Like drawings, they require more careful handling as compared to other mediums. Your fingers will damage the paper and pigment surface if touched too much and they need to be kept away from too much light or exposure to UV.
The ultimate in protection for them is to be stored in a dark place with constant humidity (I guess why they are often kept behind curtains in art museums). But if you want to see and enjoy it whilst keeping it protected, you might want to hang it away from sunlight or source of humidity, in a UV protected glass frame with conservation grade mount.
The only associated cost of its hanging is the need for framing and glazing, which is an extra cost but has the side benefit of protecting the art as well. However, the overall cost after buying your painting and framing it is usually less than with an oil on canvas.
A few notes on framing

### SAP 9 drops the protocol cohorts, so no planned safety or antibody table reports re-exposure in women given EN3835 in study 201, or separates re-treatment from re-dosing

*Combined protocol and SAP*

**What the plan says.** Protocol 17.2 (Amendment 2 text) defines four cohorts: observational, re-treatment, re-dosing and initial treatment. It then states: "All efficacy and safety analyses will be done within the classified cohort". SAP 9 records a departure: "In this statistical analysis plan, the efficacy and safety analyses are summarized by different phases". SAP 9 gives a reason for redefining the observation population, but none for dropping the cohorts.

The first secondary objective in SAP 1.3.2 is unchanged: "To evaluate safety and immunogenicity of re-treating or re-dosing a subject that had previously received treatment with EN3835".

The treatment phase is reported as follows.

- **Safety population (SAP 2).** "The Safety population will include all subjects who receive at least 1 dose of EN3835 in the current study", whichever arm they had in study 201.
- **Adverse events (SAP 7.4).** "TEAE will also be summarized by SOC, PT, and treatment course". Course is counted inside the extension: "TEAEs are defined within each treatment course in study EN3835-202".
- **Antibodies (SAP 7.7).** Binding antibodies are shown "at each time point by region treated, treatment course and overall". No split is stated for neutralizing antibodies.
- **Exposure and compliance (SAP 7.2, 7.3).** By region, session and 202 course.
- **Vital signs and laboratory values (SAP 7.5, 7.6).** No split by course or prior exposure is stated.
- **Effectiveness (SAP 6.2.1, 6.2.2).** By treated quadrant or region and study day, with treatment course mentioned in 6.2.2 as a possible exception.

It has many benefits although the thought of getting your picture framed may seem fraught with difficulties. It is not always easy to find a good supplier you are happy with to finish off your beautiful artwork.
By opting for quality framing, it will transform your picture and add to its visual impact. It will protect the surface and structure of the artwork from environmental pollution and cumulative effects of ageing due to handling.
It is important to consider the effect the type of frame has on the finished artwork and how it is perceived or viewed. In my opinion, if you are able to match the artwork to a frame which aligns with the visual message of the painting, what is about, that doesn't shout over it or offer any visual confusion then that is the ideal outcome.
From a visual point of view, (rather than the tail wagging the dog) I feel it is important that it serves the artwork, so why not pick a design that allows it to shine.
Finally - worth the time and effort
The end result of owning an original painting is that it makes for a beautiful art statement and bring all those wonderful reminders of nature, the fresh air, the light, the airy space to mind when you catch a glimpse of it on your walls. It expresses your affinity with nature and a love of the sea and I believe they make for a worthwhile investment in yourself and your home.
Published November 2023